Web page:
What are Emotions, Feelings and Sensations? Composite or Hierarchical models?

October 23, 2014 § 3 Comments

A visitor to this blog, Aghar just asked “I have this question: What is a feeling, emotion, and sensation? are they different things?”. Thanks for asking!

So I started reflecting visually…

An emotion is comprised of a flow of visceral sensations and changes in the body. There are basic emotions, like anger, fear, sadness disgust and surprise. When these are experienced in combinations and over time, feelings result. For example, “I’m angry with you this minute, and I feel contempt for you lately.” My sketchy diagrams are drawn from existing preconceptions and aligns with this article as well as this wiki entry.

In this view, emotions are elements sort of like Tetris blocks building into composites of a feeling whole.

Robert Plutchik’s Wheel of Emotion.

Going through my modest pile of (touchable!) emotion books I found Antonio Damasio who is informed by ongoing neuroscience research. In this interview with MIND magazine he is asked:

MIND: So, then, feelings are formed by emotions?
Damasio: Yes. The brain is constantly receiving signals from the body, registering what is going on inside of us. It then processes the signals in neural maps, which it then compiles in the so-called somatosensory centers. Feelings occur when the maps are read and it becomes apparent that emotional changes have been recorded—as snapshots of our physical state, so to speak.

“Feelings support yet another level of homeostatic regulation. Feelings are a mental expression of all other levels of homeostatic regulation.” Antonio Damasio, Looking for Spinoza, Joy, Sorrow and the Feeling Brain, 2004, figure 2.2, p37

Damasio’s diagram shows a hierarchy from physiological process at bottom to feelings at top.

Emotions are adjustments by organisms to their environment and signal whether it’s functioning is below neutral, neutral or optimal. They carry meaningful messages on how we are getting along. Feelings are how our minds interpret and perceive these feedbacks. On a day-to-day level I find this model a useful way to approach my experiences. I guess that we could experience the same “somatosensory” information and emotions, but then interpret and experience them as different feelings, depending on our multitude of differences.

So is the set of “sensations, emotions and feeling” complete?

MIND: It seems your research also extends into defining consciousness. What role do emotions play? What role does the body play?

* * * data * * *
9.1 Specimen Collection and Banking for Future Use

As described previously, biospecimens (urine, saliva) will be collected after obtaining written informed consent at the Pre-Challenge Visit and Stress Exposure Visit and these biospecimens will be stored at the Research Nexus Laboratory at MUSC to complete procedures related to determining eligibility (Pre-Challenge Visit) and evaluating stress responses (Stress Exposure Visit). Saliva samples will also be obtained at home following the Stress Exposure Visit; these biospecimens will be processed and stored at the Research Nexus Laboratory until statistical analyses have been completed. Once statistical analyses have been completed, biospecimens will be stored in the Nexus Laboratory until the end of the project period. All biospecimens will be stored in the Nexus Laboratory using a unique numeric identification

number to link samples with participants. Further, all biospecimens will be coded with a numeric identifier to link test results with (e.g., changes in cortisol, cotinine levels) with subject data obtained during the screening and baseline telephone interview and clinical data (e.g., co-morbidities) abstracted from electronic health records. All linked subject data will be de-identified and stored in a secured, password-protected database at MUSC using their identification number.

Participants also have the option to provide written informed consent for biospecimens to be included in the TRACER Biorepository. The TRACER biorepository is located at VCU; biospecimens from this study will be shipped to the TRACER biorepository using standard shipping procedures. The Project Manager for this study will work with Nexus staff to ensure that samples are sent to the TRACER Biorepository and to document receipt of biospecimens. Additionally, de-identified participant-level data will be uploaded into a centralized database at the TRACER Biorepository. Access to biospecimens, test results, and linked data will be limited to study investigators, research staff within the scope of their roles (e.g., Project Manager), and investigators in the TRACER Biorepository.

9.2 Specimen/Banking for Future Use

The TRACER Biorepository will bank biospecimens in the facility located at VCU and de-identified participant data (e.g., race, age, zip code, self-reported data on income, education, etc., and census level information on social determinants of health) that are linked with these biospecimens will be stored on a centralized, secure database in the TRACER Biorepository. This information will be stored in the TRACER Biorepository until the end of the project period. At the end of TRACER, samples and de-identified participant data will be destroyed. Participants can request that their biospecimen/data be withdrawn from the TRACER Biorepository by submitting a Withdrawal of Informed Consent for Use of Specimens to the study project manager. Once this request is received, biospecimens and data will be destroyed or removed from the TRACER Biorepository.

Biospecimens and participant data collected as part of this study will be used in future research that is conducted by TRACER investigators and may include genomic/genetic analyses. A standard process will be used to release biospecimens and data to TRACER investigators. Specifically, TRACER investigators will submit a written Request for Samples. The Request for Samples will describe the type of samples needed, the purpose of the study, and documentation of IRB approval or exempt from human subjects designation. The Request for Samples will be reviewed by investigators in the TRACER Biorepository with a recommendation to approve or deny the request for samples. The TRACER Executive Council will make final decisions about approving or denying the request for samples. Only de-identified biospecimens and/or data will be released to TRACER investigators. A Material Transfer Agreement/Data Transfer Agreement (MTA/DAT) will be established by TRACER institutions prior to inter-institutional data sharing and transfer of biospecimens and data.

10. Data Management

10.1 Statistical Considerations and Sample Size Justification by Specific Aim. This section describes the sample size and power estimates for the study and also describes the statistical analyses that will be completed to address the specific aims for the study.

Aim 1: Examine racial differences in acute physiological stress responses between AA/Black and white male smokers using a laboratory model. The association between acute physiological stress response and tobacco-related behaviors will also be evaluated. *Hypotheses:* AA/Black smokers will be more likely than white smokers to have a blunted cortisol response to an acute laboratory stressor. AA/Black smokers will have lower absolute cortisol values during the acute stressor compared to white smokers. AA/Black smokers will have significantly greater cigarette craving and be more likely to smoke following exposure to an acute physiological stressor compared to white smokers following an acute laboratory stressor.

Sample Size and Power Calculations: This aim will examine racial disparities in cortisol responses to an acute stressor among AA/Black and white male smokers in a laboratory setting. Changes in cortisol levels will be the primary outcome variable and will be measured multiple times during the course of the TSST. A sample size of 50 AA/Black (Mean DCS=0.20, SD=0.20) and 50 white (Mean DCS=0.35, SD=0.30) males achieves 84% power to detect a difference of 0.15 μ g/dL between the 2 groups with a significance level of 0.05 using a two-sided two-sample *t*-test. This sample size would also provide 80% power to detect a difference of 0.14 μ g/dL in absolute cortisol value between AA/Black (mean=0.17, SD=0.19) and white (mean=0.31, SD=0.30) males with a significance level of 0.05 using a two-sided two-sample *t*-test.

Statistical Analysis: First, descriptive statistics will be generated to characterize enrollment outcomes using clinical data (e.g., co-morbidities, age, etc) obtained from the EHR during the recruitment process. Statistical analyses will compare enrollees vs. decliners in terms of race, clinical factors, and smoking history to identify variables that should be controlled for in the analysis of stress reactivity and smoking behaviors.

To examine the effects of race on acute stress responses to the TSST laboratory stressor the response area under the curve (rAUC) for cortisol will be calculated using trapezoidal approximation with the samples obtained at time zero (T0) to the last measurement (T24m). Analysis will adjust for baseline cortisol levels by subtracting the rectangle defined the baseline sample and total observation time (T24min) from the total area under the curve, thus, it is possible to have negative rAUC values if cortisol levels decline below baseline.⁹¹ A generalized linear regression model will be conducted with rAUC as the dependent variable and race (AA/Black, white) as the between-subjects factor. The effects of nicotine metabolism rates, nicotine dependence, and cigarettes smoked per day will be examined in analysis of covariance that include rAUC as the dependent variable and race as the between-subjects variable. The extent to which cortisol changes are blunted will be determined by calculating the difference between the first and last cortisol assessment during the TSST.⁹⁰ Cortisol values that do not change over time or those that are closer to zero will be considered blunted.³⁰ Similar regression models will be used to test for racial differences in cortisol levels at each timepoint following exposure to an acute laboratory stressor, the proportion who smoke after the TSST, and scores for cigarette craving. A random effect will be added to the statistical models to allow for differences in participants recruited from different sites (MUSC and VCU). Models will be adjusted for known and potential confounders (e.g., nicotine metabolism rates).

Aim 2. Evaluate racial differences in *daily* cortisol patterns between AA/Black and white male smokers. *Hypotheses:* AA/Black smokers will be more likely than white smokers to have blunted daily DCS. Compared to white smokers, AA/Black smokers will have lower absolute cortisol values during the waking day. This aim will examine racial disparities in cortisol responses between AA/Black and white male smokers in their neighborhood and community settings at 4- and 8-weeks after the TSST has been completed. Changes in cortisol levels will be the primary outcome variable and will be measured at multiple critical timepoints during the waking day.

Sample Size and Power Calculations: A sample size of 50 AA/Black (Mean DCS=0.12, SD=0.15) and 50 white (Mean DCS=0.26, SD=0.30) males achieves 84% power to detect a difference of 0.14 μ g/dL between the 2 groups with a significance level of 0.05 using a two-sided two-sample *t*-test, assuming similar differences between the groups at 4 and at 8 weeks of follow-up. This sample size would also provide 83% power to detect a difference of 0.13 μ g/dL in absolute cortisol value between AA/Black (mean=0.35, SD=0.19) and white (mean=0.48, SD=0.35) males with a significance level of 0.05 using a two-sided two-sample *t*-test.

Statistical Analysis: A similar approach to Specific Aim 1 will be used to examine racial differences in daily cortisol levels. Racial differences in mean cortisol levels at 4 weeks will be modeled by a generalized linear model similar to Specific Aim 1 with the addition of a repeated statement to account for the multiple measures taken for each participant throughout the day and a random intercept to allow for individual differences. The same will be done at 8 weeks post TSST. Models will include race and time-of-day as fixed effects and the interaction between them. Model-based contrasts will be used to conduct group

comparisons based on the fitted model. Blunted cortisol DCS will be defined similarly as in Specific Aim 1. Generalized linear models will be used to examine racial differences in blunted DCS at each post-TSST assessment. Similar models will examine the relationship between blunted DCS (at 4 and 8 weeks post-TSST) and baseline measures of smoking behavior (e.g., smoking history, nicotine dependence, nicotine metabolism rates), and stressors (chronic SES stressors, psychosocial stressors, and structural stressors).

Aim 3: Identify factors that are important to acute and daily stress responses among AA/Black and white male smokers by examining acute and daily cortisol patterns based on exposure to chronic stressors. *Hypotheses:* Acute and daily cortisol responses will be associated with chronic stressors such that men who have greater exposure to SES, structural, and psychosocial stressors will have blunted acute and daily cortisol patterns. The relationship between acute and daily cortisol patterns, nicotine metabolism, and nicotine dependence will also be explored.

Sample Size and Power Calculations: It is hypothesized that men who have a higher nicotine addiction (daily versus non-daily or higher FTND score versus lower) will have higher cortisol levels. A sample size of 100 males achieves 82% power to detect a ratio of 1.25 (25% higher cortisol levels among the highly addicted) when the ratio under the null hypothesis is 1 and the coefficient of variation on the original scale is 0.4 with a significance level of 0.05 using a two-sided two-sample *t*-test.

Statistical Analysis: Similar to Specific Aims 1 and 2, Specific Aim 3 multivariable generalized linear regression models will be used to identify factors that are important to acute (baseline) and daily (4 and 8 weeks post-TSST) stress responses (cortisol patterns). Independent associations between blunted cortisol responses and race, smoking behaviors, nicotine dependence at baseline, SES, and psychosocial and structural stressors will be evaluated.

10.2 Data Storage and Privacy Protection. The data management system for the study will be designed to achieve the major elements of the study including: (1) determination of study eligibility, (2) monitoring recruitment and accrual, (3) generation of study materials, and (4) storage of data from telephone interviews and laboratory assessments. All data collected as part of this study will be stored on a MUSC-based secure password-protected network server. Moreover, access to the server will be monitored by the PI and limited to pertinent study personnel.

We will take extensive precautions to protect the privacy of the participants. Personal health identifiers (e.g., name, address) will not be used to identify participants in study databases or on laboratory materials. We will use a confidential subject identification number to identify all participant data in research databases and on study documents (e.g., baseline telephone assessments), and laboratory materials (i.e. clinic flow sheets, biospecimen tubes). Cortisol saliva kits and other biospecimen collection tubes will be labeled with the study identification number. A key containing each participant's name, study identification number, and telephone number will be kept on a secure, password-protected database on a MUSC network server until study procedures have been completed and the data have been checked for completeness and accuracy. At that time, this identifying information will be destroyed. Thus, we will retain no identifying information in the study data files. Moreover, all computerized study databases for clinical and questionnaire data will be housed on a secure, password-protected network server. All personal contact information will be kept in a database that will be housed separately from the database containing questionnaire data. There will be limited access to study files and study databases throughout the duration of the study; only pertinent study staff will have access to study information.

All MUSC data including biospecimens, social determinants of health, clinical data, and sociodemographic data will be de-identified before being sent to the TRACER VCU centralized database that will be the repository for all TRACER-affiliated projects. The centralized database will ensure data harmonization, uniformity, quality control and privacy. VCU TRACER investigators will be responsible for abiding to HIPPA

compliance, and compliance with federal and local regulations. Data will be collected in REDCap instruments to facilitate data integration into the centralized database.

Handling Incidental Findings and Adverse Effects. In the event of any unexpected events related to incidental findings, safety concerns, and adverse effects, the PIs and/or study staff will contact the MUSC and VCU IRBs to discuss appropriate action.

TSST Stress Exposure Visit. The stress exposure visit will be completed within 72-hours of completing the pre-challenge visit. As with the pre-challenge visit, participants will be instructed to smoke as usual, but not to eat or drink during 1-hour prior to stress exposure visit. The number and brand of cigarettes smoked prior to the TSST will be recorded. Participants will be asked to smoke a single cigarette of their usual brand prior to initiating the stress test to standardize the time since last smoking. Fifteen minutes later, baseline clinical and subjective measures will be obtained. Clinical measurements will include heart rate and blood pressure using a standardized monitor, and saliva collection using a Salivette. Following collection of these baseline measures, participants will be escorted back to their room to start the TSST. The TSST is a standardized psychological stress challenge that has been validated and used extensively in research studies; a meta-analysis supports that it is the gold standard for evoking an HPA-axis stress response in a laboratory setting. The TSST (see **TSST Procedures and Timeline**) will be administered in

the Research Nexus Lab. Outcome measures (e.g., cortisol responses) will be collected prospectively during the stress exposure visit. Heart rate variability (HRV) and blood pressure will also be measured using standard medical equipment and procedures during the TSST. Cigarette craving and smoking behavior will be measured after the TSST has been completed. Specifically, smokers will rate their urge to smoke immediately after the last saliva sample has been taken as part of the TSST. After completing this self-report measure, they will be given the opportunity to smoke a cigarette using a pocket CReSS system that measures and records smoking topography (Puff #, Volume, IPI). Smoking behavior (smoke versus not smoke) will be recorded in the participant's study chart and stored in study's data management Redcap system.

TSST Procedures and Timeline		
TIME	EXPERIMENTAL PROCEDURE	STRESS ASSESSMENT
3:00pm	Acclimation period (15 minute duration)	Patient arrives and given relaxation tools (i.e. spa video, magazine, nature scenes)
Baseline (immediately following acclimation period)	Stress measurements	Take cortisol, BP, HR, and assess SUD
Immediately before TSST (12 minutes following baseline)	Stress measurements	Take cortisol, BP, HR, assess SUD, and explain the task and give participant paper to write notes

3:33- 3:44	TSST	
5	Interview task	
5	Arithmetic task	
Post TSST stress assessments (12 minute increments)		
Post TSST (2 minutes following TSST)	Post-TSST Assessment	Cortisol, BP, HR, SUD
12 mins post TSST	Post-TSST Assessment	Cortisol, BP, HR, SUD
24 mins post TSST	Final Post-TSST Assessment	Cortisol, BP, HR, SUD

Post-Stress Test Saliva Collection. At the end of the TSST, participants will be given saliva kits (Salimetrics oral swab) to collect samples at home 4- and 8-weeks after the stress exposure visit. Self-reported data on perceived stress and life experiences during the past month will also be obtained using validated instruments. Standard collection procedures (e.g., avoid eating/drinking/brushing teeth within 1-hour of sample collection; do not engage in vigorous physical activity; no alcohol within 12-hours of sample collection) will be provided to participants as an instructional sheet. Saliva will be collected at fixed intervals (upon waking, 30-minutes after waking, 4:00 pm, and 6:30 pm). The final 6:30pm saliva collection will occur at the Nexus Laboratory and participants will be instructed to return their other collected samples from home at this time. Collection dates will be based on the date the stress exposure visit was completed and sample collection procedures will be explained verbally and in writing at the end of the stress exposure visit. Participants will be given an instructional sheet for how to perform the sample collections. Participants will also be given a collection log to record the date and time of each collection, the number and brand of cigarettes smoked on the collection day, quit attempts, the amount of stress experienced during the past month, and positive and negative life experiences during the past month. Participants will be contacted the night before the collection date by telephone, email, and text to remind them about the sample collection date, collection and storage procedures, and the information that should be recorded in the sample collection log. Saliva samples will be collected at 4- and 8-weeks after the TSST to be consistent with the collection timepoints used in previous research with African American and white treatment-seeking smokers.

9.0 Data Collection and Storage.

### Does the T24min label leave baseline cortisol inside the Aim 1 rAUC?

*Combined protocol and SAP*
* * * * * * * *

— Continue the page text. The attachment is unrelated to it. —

Damasio: Consciousness, much like our feelings, is based on a representation of the body and how it changes when reacting to certain stimuli. Self-image would be unthinkable without this representation. I think humans have developed a self-image mainly to establish a homeostatic organism. The brain constantly needs up-to-date information on the body’s state to regulate all the processes that keep it alive. This is the only way an organism can survive in an ever changing environment. Emotions alone—without conscious feelings—would not be enough. Adults would be as helpless as babies if they suddenly lost their self-image.

Are feelings combinations of basic emotions (felt over time), or are they self adjusting emotions registered in our mind? Is this like comparing apples to oranges?! I’d love to hear your views on this.

( Note: I just discovered a nice article on 6seconds covering the same topic: www.6seconds.org/2015/01/02/emotion-feeling-mood/ )

 

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§ 3 Responses to What are Emotions, Feelings and Sensations? Composite or Hierarchical models?

  • Aghar says:

    Interesting analysis. Thank you for taking the time to answer.

    Like

  • John Voris says:

    Feelings can precede and determine emotions such as seeing someone you love hurt. An emotional experience such as fear, can also generate a sustainable feeling of dislike and avoidance as in never mountain climbing again after a serious fall.

    Liked by 1 person

  • John Voris says:

    Damasio,
    Consciousness, much like our feelings, is based on a representation of the body and how it changes when reacting to certain stimuli.

    Paralyzed people are conscious. They also engage in cognitive feelings that are not the result of physical stimulus. This type of feelings act as criteria for judgment. How do you feel about Hillary Clinton for president? People in sensory deprivation tanks also experience consciousness and have feelings. Damasio takes a materialistic view to the exclusion of abstract mental functions tenuously associated with brain states.

    We may live IN a visible world but we live and die FOR the invisible world.

    Liked by 1 person

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